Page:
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Tunisian ex-ruler Ben Ali gets 35 years' jail

Tunisia's disgraced former ruler and his wife were convicted in absentia on embezzlement and other charges yesterday after $27m (€18.97m) in jewels and public funds were found in one of his palaces.

They were sentenced to 35 years each in prison.

The conviction of Zine El Abidine Ben Ali and Leila Trabelsi followed a day-long trial before the Tunis criminal court. The couple went into exile in Saudi Arabia last January after a month-long uprising that sparked a string of other uprisings in the Arab world.

Ben Ali (74) vigorously denied the charges in a statement through his French lawyer, calling the proceedings a "shameful masquerade of the justice of the victorious".

Saudi Arabia did not respond to an extradition request, and some Tunisians expressed frustration that he would not be present for his judgment.

Ben Ali and his wife were charged after the discovery of a trove of valuable jewels and cash in Tunisian and foreign currency at a palace in a village north of Tunis. Images of the cache shown on TV after the discovery shocked Tunisians.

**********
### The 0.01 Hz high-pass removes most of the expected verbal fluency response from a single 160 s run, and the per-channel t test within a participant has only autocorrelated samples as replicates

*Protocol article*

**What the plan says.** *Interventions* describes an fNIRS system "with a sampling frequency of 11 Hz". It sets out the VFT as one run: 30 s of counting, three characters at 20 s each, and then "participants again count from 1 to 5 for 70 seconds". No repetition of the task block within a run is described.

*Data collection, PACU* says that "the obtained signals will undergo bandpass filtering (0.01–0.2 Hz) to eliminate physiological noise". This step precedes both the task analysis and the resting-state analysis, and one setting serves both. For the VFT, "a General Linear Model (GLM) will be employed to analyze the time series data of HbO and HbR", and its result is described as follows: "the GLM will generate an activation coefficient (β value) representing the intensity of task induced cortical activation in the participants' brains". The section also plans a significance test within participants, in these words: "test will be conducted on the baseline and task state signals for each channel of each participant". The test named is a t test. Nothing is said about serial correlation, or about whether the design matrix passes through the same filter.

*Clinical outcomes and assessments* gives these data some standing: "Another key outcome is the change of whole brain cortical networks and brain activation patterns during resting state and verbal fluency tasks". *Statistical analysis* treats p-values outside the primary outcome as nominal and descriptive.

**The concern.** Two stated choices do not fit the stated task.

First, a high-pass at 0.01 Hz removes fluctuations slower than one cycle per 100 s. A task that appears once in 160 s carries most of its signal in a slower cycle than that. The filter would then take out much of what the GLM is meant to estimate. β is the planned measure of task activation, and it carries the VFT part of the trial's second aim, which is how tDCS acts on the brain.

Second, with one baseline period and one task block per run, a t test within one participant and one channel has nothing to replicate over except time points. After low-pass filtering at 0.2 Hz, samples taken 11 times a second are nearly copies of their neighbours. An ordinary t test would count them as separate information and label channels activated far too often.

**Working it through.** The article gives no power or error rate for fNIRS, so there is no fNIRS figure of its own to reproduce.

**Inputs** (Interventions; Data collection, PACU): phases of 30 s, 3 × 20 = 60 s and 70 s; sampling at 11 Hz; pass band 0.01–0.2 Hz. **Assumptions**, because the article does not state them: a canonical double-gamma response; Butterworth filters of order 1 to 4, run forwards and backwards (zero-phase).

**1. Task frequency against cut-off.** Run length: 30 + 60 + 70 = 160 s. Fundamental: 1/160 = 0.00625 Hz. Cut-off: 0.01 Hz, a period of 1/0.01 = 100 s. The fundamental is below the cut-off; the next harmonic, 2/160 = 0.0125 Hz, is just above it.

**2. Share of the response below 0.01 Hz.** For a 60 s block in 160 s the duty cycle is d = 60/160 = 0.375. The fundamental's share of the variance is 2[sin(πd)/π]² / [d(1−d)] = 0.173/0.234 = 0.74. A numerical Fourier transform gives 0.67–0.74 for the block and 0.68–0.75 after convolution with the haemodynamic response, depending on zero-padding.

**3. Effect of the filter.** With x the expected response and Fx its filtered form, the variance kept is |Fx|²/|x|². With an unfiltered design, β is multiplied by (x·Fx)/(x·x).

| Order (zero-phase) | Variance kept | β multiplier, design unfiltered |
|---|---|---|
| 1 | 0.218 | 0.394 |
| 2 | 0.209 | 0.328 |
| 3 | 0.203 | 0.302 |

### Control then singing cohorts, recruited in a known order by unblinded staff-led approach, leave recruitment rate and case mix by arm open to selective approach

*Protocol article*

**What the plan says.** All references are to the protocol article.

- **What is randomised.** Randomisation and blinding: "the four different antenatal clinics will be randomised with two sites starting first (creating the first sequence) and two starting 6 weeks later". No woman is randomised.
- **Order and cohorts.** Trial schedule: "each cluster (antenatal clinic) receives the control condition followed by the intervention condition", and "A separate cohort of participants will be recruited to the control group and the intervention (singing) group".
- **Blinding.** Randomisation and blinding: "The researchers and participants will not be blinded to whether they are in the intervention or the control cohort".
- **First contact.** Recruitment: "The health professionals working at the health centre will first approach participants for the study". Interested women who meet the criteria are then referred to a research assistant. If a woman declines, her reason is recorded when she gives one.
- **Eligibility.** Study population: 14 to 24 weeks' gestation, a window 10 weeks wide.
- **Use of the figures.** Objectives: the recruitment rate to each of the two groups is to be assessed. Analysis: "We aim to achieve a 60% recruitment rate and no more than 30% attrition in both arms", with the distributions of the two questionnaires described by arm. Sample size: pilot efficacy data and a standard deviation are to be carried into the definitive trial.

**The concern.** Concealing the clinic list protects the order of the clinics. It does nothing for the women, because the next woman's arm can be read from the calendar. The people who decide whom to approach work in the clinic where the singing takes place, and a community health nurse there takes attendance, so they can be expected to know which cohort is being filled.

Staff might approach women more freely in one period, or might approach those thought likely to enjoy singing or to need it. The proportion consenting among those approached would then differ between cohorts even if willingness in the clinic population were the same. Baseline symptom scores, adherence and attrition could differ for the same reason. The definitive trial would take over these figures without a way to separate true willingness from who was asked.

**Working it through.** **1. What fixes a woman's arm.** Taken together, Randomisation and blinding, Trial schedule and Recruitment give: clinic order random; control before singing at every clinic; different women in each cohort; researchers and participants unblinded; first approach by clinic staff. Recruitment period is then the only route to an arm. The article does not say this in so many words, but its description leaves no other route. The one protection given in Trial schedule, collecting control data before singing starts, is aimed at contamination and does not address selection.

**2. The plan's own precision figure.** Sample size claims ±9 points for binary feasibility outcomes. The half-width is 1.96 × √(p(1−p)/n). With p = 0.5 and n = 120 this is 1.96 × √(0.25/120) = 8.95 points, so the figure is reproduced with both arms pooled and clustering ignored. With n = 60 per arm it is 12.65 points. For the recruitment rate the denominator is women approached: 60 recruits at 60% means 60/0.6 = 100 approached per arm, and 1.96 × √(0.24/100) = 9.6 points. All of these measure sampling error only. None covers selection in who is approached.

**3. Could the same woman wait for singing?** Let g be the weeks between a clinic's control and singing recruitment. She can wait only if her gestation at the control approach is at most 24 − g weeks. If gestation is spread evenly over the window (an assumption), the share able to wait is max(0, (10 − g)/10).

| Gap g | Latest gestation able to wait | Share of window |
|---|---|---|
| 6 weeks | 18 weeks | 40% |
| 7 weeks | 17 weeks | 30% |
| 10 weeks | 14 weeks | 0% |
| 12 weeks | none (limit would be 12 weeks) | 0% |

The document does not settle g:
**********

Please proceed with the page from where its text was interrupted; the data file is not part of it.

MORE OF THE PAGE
A second case stems from the seizure of arms and drugs at the official presidential palace in Carthage during a search by a commission investigating abuse of authority, formed after Ben Ali's departure. He faced charges in that case of possessing and trafficking drugs, detention of arms and munitions and failing to declare archaeological works also found at the palace.

Earlier yesterday, Ben Ali claimed that he was tricked into leaving the country six months ago, setting the stage for a revolution, which inspired the "Arab Spring" still rippling across the region.

Ben Ali fled to Saudi Arabia after mass protests against 23 years of rule in which he, his wife and their family built stakes in the country's biggest businesses and accumulated vast fortunes at what Tunisians say was their expense.

Protesters stood outside the courtroom demanding that Ben Ali be brought back.

His trial will be watched closely in Egypt, where former president Hosni Mubarak will stand trial over the killing protesters.

Irish Independent